Any new weapons system has to go through a development process to locate and eliminate errors in the design. Sometimes these errors were located with little more than some difficult incidents for the operator.

The quick disconnect barrel of the Stoner was held in place with a push-button latch just in front of the feed cover. With the bolt cocked, the only thing holding the barrel in place was the barrel latch. If the latch had been depressed accidentally, such as while moving through brush on a patrol, as soon as the trigger was pulled, in forward moving bolt had as good a chance of pushing the barrel off of the weapon as it did of firing the cartridge it had stripped from the belt.

In spite of the general opinion the SEALs had about the Stoner, there had been some serious incidents with the weapon. One incident in particular almost resulted in the Navy dropping the weapon entirely. To field-strip the Stoner for cleaning, one step in the procedure is to remove a takedown pin found just above and behind the pistol grip, With the takedown pin withdrawn, the receiver can pivot up and away from the stock and trigger group. This allows the bolt and internal mechanism of the Stoner to be withdrawn.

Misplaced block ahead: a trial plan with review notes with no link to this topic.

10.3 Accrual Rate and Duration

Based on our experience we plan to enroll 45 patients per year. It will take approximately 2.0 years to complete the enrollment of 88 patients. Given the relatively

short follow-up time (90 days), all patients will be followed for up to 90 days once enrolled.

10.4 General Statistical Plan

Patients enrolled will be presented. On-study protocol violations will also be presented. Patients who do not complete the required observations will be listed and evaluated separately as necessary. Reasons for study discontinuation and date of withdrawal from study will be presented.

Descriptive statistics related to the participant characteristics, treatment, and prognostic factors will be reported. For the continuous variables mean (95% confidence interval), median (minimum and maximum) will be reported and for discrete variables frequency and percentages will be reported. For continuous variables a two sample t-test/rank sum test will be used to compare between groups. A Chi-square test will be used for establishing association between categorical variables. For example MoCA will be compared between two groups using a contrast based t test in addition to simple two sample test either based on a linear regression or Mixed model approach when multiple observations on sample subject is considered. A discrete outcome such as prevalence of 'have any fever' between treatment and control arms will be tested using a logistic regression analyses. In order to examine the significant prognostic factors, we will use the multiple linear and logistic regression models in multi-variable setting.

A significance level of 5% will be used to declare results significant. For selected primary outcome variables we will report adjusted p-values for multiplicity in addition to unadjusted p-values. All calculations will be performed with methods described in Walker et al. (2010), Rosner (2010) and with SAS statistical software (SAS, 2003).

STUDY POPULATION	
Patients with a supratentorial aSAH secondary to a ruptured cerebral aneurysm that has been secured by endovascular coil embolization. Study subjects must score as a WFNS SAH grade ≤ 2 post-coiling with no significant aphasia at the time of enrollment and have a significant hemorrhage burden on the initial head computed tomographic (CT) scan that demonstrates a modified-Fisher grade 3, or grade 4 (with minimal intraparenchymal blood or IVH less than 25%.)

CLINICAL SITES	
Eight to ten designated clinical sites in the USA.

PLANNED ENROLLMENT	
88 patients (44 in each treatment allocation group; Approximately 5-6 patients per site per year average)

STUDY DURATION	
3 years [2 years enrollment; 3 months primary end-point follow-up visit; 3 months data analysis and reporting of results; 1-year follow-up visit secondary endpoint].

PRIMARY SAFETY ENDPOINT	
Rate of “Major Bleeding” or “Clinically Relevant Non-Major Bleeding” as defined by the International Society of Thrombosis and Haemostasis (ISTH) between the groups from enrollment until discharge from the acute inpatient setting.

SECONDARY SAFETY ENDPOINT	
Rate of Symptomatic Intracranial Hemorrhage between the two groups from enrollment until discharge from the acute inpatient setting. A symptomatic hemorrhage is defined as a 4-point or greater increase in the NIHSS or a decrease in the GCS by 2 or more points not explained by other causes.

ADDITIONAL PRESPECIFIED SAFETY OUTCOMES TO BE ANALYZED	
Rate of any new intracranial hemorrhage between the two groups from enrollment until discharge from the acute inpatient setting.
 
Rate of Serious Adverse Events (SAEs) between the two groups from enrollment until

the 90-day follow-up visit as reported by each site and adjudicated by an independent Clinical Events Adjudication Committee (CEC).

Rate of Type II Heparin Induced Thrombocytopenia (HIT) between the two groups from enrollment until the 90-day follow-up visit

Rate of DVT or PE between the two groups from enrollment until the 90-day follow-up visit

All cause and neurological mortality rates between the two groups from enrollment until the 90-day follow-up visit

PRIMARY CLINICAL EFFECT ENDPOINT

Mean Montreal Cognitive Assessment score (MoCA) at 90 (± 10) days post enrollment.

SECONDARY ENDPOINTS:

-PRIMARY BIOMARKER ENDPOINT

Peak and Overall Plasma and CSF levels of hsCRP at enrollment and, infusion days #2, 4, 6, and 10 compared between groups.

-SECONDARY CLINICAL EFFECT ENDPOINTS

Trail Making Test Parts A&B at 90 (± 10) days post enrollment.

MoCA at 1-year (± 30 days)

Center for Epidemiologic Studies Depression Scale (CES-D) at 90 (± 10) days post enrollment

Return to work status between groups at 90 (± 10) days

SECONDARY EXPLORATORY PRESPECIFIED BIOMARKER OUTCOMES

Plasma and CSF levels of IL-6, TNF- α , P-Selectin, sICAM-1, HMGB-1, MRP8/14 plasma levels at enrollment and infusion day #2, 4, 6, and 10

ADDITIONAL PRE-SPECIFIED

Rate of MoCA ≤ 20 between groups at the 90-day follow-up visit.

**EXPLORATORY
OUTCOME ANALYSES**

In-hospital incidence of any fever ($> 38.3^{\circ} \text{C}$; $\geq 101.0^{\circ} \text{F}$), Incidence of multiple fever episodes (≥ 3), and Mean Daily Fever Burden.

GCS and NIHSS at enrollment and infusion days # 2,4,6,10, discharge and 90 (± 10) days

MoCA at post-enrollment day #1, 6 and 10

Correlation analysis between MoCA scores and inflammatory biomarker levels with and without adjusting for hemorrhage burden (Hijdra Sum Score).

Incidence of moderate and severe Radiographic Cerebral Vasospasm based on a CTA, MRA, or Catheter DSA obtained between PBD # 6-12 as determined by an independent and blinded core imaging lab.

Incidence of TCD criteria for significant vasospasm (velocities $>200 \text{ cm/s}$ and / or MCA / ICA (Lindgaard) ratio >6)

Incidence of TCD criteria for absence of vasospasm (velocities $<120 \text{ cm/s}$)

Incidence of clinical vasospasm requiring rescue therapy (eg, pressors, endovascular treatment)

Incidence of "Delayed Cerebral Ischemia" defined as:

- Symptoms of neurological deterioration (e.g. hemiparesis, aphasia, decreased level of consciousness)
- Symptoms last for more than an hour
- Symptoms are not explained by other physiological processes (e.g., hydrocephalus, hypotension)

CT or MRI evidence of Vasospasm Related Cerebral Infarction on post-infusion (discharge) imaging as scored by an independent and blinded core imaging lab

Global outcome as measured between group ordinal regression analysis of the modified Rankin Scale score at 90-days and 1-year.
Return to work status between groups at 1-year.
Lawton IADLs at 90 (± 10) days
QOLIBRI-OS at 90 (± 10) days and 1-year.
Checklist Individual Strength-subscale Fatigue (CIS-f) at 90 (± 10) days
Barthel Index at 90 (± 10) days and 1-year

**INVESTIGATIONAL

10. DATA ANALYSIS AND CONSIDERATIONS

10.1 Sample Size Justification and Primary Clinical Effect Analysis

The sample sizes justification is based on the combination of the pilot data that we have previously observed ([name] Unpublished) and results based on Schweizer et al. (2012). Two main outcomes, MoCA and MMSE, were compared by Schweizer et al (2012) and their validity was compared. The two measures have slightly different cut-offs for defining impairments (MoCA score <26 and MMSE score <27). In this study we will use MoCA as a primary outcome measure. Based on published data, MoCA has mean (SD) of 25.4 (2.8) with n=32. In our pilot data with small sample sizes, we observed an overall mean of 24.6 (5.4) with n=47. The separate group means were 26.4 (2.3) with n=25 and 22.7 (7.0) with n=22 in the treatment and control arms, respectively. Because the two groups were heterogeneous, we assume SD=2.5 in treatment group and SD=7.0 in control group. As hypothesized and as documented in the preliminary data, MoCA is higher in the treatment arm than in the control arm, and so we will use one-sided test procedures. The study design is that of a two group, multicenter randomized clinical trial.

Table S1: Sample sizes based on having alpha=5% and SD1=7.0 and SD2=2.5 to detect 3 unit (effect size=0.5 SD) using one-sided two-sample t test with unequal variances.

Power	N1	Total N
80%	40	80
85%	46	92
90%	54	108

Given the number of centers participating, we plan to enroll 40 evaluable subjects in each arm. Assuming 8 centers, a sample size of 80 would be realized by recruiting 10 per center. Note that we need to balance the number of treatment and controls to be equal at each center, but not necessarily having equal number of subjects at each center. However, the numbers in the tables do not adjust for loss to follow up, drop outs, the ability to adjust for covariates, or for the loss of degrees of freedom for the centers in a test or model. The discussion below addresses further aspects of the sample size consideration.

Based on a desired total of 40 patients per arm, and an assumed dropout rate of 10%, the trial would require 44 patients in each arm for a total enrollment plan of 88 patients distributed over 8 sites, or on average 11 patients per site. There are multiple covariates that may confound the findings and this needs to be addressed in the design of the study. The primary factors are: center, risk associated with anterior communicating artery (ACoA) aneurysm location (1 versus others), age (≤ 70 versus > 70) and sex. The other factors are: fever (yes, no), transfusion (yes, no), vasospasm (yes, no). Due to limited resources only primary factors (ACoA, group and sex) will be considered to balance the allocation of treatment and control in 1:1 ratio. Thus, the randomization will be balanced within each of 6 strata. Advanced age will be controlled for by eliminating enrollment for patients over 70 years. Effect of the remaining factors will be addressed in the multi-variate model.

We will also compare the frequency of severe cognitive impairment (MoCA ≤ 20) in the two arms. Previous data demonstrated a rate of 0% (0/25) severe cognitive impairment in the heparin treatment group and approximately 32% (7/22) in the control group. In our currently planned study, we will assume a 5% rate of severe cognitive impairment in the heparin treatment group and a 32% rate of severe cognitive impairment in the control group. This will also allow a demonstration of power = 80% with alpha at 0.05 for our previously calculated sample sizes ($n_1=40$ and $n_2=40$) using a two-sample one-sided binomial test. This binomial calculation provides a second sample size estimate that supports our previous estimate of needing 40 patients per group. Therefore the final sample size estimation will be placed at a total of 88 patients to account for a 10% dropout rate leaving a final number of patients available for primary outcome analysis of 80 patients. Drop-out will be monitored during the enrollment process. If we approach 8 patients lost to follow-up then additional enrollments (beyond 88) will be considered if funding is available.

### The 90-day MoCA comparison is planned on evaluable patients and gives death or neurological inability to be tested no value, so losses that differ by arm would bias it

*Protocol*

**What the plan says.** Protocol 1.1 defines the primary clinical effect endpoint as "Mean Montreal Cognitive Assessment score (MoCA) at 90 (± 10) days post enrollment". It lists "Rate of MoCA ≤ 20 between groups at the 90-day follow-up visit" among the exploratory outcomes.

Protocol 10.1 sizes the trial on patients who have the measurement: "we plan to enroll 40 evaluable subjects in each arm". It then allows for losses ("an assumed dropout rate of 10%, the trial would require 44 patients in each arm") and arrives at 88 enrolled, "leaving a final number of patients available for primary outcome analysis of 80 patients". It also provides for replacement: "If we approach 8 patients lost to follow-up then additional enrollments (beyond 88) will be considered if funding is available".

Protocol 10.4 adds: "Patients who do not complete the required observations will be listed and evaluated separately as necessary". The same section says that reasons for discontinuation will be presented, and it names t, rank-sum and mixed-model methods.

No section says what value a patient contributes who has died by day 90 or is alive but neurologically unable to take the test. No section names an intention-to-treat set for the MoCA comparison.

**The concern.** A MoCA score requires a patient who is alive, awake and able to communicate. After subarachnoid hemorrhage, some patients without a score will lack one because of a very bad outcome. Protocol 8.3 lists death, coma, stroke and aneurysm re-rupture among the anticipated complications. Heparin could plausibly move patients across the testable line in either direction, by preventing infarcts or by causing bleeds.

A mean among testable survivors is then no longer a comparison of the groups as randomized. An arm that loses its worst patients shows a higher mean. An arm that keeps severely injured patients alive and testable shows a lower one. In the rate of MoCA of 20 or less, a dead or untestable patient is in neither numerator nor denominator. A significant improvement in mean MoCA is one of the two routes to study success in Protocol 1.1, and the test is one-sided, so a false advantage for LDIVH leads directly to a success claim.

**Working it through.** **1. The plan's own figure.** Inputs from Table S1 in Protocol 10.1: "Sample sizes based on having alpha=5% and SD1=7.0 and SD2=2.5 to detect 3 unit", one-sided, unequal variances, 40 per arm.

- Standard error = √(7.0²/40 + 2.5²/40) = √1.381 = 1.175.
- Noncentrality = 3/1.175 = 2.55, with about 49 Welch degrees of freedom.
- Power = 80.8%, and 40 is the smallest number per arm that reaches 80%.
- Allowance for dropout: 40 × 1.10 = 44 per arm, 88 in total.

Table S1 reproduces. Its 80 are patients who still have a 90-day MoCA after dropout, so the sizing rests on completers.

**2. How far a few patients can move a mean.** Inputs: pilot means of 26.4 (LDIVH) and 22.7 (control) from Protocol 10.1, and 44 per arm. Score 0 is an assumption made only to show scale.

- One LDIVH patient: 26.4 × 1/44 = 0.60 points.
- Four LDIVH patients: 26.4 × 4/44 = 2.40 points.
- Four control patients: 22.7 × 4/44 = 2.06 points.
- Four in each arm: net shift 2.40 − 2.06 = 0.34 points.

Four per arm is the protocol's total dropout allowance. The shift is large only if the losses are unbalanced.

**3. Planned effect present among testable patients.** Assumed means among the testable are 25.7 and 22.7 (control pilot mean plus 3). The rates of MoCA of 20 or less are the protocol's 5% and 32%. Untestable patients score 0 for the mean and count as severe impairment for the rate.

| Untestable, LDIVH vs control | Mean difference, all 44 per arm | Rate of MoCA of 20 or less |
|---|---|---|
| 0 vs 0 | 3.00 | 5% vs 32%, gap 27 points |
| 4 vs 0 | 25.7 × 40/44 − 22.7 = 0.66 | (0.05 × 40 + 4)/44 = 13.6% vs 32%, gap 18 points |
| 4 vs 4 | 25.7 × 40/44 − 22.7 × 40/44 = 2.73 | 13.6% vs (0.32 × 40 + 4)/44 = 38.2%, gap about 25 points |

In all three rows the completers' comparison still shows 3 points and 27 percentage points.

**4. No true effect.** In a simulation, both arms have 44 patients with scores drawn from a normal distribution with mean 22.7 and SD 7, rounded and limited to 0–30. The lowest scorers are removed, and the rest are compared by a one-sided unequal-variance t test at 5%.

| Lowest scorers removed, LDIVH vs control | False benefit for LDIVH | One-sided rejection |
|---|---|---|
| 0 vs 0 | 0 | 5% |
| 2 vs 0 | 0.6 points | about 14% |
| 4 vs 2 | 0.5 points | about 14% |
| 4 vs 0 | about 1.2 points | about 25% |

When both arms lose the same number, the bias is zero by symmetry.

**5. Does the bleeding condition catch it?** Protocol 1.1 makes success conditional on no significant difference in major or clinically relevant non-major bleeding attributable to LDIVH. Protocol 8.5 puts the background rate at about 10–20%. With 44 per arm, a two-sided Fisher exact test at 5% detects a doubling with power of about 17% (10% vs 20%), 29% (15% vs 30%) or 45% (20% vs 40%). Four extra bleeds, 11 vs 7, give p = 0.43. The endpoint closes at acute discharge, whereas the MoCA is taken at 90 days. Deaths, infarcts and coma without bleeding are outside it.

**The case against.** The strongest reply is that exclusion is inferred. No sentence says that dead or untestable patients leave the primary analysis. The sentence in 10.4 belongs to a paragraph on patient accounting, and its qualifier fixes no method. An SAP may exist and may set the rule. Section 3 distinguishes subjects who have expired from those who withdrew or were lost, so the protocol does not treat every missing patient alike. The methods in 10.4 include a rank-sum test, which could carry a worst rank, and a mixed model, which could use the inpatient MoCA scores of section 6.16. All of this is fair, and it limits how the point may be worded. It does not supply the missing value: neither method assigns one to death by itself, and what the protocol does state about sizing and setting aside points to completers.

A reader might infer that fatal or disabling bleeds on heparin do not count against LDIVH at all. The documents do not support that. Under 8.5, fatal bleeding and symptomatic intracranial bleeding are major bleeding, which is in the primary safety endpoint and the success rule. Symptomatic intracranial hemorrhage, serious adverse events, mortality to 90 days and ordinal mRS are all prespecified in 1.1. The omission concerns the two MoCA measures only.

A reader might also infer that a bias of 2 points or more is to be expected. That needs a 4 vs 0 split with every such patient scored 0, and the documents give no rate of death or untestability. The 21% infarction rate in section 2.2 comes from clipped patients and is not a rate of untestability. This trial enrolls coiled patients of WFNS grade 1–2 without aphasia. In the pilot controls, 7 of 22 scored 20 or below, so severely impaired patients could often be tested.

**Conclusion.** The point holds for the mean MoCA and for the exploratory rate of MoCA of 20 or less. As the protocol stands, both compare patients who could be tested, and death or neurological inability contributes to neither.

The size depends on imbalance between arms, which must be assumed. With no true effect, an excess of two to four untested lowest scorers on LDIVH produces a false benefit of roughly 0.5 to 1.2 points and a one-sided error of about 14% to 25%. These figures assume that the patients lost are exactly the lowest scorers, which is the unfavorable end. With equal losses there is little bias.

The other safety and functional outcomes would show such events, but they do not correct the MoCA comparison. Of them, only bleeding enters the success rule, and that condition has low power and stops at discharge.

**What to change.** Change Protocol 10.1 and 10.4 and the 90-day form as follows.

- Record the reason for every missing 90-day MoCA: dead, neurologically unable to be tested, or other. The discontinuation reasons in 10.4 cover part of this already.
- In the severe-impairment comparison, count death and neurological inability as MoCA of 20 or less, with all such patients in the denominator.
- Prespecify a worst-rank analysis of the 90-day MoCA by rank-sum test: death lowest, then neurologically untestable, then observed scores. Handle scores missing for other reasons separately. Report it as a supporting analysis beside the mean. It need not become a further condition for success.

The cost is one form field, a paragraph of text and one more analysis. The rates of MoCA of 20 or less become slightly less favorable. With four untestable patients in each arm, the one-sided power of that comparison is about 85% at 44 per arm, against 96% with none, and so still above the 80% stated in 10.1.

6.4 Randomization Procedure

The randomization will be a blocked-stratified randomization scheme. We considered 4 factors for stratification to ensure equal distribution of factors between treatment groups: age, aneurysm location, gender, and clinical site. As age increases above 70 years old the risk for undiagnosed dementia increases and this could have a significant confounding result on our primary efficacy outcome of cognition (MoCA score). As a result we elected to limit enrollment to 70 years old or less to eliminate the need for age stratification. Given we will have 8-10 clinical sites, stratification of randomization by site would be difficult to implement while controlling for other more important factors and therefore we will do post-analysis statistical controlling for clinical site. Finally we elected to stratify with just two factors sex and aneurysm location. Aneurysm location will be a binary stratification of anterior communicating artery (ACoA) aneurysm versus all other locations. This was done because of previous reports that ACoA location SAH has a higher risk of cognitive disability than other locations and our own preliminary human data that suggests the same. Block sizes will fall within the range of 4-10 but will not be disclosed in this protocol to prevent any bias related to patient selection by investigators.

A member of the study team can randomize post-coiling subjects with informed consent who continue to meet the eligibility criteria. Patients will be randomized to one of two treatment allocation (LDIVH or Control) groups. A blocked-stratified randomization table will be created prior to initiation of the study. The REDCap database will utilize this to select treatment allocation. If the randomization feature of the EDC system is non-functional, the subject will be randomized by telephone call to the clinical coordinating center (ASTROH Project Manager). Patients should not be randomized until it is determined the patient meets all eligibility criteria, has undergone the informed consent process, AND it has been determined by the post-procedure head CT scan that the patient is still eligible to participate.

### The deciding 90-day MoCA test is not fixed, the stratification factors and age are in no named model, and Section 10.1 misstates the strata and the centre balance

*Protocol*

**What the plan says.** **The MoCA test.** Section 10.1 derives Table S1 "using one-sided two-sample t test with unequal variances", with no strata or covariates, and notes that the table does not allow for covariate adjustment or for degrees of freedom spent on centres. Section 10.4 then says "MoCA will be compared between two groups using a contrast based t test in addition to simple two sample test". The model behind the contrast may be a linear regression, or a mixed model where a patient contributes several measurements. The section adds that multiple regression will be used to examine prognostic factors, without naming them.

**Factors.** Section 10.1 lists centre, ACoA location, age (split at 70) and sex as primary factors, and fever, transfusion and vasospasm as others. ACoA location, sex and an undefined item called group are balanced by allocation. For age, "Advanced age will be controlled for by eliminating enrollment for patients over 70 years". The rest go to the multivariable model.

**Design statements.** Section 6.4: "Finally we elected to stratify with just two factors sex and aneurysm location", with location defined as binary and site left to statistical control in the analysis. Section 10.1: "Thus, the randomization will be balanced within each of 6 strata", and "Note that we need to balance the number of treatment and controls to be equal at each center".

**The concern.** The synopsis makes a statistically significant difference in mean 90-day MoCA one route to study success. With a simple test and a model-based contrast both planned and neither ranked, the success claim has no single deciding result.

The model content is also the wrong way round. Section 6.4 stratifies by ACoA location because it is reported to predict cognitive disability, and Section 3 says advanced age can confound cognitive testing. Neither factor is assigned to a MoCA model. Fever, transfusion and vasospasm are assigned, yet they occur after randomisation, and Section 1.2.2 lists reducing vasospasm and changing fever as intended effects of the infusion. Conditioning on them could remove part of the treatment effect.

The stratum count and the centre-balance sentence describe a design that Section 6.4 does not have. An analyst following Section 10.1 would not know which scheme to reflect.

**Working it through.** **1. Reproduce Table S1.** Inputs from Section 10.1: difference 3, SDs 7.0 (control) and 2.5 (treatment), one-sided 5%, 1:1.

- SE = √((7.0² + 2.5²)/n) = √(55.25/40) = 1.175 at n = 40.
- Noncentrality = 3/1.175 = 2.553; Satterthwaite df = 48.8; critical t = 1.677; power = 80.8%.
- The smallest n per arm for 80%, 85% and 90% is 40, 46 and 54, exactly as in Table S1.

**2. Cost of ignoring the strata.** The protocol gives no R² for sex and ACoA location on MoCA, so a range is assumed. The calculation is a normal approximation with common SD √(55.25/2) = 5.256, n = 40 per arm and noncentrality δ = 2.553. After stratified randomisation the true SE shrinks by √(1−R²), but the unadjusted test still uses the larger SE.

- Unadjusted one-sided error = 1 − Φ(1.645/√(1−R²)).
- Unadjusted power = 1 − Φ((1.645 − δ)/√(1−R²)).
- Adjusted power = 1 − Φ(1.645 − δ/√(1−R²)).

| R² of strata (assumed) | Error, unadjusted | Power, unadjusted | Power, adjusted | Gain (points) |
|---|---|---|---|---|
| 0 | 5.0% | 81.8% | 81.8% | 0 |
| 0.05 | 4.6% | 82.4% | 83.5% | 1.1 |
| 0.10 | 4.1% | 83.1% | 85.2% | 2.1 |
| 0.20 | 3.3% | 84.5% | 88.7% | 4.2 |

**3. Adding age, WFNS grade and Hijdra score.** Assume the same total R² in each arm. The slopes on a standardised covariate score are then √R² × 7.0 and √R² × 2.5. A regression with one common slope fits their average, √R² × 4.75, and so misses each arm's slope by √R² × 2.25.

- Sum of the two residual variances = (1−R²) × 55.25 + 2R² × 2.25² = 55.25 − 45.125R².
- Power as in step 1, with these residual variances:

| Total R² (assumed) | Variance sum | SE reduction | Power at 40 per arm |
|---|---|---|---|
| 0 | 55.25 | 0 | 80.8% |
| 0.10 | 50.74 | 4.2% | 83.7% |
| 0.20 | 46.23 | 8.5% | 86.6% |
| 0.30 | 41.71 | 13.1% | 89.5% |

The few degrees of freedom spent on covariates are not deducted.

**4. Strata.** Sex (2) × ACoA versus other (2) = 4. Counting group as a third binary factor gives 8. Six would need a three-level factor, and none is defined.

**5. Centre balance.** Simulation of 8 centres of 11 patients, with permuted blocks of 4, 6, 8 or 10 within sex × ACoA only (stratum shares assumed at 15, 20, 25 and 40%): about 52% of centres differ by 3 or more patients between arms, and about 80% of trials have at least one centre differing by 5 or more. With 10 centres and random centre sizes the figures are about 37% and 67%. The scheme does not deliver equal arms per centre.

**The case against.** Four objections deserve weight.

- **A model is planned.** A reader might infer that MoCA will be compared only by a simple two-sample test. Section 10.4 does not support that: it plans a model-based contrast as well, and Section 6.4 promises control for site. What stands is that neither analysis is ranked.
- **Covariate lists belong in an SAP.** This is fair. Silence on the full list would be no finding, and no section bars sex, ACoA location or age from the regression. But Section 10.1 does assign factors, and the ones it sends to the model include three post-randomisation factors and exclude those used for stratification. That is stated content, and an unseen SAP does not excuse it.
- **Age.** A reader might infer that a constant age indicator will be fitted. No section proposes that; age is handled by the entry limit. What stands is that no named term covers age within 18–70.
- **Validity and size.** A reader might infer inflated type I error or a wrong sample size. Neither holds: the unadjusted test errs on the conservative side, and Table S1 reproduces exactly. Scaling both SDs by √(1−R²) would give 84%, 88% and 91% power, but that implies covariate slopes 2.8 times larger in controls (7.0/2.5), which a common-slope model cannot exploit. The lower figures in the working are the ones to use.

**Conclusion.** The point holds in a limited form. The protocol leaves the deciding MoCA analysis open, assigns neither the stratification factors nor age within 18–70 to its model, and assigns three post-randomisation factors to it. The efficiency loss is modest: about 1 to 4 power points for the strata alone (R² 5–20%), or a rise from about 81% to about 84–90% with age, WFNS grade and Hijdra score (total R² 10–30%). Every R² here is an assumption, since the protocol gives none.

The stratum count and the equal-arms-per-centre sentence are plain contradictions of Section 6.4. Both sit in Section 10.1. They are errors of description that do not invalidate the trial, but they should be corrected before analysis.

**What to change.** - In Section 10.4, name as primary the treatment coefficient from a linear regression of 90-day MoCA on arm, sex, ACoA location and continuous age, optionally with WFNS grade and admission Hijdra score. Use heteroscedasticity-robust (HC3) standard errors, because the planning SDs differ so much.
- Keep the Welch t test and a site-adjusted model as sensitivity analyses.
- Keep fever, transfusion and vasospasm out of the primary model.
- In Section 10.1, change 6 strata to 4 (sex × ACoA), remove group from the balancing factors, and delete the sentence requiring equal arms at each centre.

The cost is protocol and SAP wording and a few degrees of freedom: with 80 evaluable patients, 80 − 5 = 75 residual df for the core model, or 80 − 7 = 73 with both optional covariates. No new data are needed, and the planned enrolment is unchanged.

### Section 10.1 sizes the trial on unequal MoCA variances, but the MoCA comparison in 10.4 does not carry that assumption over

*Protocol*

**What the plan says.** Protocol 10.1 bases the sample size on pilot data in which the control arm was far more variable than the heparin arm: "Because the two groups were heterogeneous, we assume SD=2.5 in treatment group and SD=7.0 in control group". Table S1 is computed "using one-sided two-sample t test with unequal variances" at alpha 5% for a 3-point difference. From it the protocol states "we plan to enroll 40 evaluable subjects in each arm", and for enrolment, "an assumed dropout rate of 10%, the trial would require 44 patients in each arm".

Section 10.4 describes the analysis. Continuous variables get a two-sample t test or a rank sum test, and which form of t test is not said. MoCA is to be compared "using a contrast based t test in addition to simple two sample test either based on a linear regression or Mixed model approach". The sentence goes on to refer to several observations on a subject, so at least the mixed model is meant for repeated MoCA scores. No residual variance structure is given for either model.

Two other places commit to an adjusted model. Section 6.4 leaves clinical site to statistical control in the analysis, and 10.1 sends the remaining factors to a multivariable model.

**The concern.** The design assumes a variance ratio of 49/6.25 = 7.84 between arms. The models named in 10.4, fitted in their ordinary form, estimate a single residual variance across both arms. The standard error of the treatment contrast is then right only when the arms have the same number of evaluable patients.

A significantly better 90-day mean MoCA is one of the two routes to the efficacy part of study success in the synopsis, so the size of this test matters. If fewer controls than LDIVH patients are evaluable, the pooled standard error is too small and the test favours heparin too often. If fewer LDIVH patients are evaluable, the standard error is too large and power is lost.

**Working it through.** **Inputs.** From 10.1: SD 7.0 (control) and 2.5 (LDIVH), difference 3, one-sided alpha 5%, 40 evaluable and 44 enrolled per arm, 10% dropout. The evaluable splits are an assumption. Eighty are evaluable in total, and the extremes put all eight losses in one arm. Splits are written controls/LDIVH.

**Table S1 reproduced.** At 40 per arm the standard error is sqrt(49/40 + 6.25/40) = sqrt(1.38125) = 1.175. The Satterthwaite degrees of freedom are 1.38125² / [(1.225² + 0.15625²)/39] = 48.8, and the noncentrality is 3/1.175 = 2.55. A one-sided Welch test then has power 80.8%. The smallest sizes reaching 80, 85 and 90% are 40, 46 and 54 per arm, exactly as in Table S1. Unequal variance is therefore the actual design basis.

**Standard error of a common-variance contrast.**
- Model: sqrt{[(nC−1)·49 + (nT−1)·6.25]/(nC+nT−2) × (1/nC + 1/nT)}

With the Stoner machine gun operating from an open bolt and the sear which holds the bolt in the cocked position part of the trigger group, separating these parts with the bolt cocked will release it to drive forward. If there is a round in the feed tray, the weapon will fire. If there is a belt in the feed tray, the weapon will fire uncontrollably until either the belt runs out, or the bolt flies out of the back of the partially opened weapon. Something very close to this situation happened to a squad of SEALs from SEAL Team One while inserting on an operation.